The pastor came back another night to talk about what the Bible says about Jesus, forgiveness, and Baptism. “The pastor told me, ‘If you want to be baptized, you don’t have to wait until you’re a member,’ ” recalls Kim. “The kids and I were baptized pretty much immediately after that.”

Chris and Kim began attending worship on Sundays on a regular basis. They also completed a Bible information class. When they finished with the instructions, they were confirmed as members.

Serving as a bridge

Kim is thankful for the chance she had to learn more about the church and to become familiar with the environment through the Mornings with Mommy program. “Without the program, we probably wouldn’t be going there,” she notes. “It helps you to get comfortable and is a good tool to get people in the church.”

She has appreciated the chance to let God’s Word speak to her. “It’s a blessing to delve into the Bible and realize, yes, I’m a sinner and God still loves me.” She values the certainty that comes from God’s forgiveness.

As a teacher, Kim has been able to serve at church as well. In addition to teaching Sunday school during the year and vacation Bible school in the summer, she also helps organize a regular basketball camp. She was part of a group that initiated plans to add a preschool to the church. The preschool opened in the fall of 2016.

Chris has managerial experience that he has been able to apply in various ways. He serves as an elder in the church and is part of the executive committee for the preschool.

Living in South Carolina puts the Bakers far away from the rest of their relatives. “Being part of that church family is such a blessing, especially when our family lives a thousand miles away,” notes Kim.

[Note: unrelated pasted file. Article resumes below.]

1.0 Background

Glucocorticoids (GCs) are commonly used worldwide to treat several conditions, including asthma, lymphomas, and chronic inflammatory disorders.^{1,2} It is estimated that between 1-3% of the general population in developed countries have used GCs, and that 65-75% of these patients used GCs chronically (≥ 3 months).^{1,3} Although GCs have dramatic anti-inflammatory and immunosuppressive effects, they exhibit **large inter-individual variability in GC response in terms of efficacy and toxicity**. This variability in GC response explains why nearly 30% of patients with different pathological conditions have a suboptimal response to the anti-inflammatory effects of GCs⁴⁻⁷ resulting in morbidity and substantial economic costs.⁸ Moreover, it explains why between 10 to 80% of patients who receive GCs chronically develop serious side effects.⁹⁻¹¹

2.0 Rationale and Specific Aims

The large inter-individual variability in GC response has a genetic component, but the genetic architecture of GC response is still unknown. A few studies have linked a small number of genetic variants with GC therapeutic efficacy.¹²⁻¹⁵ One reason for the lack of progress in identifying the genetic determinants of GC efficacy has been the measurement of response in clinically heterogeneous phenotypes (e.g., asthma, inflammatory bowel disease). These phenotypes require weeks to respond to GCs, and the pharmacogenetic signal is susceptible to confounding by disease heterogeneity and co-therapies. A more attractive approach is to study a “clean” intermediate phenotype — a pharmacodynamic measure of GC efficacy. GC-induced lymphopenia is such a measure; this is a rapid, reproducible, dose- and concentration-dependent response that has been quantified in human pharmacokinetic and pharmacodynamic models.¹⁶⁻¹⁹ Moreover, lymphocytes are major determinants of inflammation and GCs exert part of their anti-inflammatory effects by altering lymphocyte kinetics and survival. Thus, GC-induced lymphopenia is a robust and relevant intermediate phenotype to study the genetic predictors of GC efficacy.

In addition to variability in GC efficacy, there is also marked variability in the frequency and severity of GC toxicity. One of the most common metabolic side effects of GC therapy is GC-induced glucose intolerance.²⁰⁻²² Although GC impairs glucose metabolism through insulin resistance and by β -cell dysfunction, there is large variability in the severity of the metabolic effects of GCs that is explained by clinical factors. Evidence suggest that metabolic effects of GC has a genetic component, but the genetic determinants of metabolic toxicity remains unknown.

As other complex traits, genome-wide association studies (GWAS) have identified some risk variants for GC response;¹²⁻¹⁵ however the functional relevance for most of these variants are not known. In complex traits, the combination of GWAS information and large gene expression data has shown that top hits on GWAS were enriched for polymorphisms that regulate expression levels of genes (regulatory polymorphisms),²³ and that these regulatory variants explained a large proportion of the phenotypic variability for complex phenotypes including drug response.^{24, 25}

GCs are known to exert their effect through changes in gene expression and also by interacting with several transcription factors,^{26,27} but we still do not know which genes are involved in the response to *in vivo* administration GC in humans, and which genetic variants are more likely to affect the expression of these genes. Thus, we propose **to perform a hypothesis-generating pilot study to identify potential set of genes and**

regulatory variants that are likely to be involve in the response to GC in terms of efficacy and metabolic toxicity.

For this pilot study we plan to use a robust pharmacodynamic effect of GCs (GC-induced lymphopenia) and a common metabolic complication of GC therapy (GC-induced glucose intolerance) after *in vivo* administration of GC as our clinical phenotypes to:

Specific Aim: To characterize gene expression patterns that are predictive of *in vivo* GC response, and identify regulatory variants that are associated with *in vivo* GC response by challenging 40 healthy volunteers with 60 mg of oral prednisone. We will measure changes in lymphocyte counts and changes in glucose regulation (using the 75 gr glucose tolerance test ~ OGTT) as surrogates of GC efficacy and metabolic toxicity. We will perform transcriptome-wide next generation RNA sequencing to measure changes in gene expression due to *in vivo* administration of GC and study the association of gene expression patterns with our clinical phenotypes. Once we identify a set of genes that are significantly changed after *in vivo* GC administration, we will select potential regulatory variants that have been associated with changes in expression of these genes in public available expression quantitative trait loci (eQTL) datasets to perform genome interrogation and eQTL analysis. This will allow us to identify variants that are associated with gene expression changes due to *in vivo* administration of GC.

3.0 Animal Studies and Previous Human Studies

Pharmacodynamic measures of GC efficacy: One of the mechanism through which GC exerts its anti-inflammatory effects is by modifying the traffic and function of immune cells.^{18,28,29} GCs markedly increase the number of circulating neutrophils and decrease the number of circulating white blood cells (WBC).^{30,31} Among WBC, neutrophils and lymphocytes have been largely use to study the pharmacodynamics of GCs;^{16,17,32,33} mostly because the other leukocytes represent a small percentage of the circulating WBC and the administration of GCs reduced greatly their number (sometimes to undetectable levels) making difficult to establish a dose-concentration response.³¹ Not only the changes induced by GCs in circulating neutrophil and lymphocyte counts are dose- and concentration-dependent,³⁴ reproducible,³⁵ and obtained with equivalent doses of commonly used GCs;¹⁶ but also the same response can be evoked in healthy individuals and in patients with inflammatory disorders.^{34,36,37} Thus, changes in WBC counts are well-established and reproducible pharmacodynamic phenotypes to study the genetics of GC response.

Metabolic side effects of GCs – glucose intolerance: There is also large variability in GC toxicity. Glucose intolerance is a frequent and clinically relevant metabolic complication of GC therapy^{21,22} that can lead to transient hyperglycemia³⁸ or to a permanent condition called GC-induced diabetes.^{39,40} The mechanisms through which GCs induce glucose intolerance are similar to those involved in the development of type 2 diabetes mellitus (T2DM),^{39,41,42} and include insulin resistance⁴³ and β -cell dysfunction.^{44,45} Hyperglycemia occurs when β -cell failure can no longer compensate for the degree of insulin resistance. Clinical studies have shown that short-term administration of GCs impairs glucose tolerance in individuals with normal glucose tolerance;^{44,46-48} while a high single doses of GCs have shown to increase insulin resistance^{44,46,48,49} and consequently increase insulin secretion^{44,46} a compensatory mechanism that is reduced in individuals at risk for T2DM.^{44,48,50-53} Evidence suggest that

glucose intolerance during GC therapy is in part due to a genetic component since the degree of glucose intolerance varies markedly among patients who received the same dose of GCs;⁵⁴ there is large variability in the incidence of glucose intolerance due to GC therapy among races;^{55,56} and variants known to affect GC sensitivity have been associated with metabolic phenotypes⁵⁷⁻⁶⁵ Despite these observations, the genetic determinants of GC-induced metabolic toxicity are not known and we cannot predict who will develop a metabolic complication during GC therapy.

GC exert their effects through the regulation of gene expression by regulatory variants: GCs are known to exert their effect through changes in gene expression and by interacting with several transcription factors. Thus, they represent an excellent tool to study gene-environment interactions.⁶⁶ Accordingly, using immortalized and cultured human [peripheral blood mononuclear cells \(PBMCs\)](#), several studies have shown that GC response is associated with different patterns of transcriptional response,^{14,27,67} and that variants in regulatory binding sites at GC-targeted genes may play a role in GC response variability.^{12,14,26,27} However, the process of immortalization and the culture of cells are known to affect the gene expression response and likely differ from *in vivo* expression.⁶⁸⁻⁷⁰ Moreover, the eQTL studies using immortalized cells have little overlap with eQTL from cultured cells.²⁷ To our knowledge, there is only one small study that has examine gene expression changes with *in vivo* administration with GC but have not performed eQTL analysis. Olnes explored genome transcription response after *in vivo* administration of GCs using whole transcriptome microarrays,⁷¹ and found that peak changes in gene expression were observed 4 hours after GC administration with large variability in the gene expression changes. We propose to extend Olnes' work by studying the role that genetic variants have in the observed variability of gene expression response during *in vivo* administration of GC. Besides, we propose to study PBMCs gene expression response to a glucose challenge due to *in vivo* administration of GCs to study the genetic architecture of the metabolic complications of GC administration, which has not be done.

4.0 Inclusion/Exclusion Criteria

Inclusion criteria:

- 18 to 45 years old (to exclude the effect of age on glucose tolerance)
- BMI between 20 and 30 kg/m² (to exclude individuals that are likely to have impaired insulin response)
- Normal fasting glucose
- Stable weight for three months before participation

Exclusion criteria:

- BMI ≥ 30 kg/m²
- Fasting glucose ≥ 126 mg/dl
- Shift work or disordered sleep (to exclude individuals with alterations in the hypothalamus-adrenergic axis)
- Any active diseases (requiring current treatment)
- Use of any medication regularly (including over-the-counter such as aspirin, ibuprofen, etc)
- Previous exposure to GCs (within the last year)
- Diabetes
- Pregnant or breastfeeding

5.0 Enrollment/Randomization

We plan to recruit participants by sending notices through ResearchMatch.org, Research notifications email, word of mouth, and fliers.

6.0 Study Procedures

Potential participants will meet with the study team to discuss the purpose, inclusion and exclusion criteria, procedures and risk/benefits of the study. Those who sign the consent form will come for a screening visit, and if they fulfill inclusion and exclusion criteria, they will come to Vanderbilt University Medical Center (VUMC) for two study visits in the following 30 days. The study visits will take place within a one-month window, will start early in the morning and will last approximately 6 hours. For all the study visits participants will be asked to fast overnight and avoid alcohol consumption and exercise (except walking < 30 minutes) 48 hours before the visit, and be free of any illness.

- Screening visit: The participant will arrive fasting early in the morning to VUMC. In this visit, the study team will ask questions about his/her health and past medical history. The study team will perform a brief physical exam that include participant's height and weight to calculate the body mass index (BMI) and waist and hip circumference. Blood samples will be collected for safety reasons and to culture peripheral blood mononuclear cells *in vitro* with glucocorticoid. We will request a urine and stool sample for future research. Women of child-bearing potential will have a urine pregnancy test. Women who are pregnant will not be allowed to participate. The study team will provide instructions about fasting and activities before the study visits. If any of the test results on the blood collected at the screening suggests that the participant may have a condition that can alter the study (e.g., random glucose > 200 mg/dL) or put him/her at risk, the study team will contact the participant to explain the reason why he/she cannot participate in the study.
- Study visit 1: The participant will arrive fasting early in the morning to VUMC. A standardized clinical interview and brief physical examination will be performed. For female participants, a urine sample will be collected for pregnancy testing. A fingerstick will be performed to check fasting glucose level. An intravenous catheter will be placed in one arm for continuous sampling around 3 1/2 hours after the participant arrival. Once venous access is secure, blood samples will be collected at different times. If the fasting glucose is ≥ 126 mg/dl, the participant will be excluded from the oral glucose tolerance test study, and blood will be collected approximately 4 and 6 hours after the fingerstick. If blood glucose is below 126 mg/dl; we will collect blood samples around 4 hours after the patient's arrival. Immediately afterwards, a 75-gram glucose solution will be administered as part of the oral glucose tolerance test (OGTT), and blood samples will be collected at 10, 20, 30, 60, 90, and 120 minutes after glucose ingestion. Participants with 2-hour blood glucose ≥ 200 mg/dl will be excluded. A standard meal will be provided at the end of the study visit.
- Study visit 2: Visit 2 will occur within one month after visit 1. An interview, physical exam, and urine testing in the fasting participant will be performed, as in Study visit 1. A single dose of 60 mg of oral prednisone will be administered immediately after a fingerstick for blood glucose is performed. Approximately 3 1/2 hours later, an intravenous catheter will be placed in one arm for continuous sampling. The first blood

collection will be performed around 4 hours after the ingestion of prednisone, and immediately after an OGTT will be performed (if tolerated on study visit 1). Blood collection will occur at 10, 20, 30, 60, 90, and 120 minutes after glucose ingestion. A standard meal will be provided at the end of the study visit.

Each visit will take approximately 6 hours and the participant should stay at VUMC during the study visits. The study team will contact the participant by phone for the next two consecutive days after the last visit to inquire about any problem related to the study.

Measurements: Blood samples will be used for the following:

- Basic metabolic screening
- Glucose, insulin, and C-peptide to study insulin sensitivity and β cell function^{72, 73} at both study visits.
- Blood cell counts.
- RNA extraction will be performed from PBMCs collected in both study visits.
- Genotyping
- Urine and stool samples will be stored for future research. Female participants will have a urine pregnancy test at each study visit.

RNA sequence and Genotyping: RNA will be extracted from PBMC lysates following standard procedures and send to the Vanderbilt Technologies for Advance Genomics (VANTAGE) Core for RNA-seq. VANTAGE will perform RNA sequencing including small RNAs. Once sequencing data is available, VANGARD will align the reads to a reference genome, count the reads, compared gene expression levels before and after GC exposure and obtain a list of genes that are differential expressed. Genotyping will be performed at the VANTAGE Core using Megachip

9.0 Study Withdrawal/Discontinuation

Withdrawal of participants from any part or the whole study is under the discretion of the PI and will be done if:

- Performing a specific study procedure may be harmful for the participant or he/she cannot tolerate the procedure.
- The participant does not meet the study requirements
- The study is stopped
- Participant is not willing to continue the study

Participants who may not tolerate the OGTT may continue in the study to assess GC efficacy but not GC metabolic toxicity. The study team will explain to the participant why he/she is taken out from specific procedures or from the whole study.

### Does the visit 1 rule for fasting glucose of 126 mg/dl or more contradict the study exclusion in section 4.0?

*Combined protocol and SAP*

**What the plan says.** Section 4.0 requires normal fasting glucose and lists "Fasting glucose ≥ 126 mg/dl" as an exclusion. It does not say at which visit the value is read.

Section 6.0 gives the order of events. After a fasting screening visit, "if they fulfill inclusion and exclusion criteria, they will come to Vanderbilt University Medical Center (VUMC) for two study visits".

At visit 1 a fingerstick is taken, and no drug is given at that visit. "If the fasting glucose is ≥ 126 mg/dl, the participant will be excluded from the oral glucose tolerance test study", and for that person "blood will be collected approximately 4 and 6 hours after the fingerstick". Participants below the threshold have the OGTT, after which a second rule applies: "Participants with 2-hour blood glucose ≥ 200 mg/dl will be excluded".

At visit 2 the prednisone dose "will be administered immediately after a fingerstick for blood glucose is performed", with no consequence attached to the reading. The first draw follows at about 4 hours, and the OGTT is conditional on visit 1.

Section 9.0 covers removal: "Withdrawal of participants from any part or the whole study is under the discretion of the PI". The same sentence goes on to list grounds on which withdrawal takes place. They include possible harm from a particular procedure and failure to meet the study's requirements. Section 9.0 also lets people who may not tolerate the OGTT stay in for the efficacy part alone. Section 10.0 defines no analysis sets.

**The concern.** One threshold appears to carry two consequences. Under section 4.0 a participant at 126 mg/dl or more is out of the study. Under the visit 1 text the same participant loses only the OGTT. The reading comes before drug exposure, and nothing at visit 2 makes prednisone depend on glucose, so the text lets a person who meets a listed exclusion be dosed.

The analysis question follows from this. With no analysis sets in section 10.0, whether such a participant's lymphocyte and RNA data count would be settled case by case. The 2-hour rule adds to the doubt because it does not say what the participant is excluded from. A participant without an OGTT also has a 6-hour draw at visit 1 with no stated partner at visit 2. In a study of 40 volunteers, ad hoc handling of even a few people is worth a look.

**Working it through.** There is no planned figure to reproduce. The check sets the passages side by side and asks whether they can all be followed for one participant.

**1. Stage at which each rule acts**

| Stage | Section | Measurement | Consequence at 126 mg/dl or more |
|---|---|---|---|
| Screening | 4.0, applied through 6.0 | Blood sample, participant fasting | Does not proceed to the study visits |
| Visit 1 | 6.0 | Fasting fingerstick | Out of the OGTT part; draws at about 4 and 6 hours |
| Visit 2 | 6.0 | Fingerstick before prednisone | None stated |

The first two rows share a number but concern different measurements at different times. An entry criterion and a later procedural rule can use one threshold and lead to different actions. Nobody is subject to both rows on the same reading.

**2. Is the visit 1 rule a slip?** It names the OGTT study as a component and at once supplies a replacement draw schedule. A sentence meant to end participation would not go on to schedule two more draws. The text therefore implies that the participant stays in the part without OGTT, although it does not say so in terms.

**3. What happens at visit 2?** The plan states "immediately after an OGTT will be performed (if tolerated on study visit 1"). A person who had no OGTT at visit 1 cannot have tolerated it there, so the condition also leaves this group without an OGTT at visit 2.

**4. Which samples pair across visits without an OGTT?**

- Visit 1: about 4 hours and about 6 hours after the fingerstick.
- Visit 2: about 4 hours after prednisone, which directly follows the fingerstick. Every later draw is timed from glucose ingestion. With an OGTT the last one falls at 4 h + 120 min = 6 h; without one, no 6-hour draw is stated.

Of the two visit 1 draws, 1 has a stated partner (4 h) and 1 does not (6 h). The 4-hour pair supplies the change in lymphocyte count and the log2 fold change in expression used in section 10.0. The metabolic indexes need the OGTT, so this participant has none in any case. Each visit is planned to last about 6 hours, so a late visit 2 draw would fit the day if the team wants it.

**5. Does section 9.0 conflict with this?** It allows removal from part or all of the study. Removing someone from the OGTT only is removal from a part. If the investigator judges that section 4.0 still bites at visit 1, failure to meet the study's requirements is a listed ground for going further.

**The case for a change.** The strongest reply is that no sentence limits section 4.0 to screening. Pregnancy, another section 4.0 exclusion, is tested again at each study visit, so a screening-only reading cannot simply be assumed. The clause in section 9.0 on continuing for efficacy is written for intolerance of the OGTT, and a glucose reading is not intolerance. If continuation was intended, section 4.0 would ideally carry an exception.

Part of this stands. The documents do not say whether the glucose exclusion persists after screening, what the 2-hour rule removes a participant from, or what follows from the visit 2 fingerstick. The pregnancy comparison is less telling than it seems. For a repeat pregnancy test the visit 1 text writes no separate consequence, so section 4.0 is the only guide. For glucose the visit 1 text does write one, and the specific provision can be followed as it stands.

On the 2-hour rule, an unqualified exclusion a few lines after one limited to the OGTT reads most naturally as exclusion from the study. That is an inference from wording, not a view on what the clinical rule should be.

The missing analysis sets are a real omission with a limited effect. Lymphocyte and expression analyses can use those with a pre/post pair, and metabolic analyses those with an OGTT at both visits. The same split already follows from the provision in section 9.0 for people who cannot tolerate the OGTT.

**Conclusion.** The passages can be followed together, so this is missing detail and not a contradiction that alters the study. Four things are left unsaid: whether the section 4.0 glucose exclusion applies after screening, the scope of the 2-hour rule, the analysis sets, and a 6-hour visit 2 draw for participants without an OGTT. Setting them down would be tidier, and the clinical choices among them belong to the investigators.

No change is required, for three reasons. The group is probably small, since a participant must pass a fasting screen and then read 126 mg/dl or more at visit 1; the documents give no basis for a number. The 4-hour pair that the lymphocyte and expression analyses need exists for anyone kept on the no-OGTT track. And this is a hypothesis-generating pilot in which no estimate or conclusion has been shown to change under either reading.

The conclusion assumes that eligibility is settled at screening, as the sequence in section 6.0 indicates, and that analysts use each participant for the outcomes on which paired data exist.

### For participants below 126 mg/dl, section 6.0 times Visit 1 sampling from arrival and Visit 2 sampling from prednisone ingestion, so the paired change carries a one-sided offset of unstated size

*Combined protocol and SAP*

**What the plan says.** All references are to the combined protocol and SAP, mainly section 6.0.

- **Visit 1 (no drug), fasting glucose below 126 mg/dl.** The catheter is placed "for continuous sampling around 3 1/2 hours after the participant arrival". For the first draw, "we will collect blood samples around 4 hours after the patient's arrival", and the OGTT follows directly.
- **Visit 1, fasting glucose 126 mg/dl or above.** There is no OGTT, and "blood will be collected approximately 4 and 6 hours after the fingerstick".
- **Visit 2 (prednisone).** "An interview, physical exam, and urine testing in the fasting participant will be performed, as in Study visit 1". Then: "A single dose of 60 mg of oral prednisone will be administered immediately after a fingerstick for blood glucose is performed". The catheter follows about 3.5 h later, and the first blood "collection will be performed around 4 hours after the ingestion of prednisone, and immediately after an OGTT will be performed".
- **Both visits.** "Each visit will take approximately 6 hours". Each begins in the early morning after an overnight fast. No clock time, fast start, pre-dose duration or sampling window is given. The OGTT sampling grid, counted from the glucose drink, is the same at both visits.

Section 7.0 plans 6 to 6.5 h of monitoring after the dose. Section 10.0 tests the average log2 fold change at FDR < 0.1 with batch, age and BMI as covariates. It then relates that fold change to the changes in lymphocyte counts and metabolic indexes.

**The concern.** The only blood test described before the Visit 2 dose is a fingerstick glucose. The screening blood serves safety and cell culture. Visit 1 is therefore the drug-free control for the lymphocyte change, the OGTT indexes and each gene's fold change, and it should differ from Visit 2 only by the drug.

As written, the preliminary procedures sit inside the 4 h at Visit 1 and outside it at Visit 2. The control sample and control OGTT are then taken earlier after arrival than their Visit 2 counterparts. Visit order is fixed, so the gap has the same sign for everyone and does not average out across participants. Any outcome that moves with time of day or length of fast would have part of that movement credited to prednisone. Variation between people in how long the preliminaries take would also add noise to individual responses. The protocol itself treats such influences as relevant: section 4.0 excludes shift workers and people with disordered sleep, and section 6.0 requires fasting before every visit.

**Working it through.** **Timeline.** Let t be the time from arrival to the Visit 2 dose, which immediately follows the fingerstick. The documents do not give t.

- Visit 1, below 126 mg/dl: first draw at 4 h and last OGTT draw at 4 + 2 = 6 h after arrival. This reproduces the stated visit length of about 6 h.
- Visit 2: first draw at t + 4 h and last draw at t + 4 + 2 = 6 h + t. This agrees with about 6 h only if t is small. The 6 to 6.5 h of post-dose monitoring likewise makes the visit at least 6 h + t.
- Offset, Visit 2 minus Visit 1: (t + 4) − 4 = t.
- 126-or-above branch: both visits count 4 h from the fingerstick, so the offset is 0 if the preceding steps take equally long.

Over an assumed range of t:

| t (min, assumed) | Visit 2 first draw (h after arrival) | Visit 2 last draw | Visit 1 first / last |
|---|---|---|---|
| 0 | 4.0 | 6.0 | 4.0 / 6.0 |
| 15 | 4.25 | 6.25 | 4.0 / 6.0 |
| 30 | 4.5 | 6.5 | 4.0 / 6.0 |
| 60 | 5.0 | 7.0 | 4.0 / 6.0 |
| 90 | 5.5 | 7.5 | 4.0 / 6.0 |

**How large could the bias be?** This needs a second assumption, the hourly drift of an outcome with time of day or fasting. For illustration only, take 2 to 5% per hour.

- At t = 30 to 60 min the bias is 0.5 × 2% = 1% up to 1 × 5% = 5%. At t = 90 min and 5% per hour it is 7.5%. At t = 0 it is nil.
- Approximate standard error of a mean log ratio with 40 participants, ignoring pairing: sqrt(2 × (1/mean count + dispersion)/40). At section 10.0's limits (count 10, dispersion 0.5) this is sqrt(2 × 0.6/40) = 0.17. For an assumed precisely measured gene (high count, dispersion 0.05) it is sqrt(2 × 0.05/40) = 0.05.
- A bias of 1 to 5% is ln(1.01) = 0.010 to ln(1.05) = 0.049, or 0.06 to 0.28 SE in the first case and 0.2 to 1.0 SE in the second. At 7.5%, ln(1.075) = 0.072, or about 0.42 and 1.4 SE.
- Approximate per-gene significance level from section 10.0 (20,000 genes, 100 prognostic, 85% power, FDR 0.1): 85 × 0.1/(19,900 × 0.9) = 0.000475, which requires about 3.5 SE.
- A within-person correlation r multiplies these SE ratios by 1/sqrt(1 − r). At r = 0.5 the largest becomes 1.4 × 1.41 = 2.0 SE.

Furthermore, going to church as a family has aided the Bakers in setting the tone for their life at home. “It has helped center and focus our family,” notes Kim. “We’ll have conversations in the car and at the dinner table about the sermon and how we can apply it to our lives.”

Rachel Hartman and her husband, Missionary Michael Hartman, serve in Leon, Mexico.


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Author: Rachel Hartman
Volume 103, Number 12
Issue: December 2016

Copyrighted by WELS Forward in Christ © 2017
Forward in Christ grants permission for any original article (not a reprint) to be printed for use in a WELS church, school, or organization, provided that it is distributed free and indicate Forward in Christ as the source. Images may not be reproduced except in the context of its article. Contact us

 

Helping carry one another’s burdens

Sometimes providing the little things is all you need to do to make a big difference.

Just ask Jennifer Bugenhagen, a member at Christ, Big Bend, Wis. She was taking her 18-year-old daughter Katie for a month-long pain rehabilitation program at Mayo Clinic in Rochester, Minn., following an arduous three-year journey of countless doctors’ appointments, missed diagnoses, diet and lifestyle changes, and thousands of dollars of medical expenses. The program at Mayo was the last hope.

But logistically, going to Rochester was a challenge. Where would they stay? How could they maintain the strict gluten-free diet Katie needed? How were they going to navigate a new city and a large medical complex?

Enter the Church Away From Home program at Ascension, Rochester, Minn. When Jennifer talked to Brian Kom, pastor at Ascension, about her concerns, she thought he would offer some suggestions about a place to stay and where to shop for food. But by the next day, members had donated a guest house for them to use for free, gas money, a clinic parking pass, and help in shopping and paying for Katie’s food for her specialized diet. “They literally took care of every single need we had,” says Jennifer. “They just took this huge burden off me and carried it for me so that I was free to focus on my daughter.”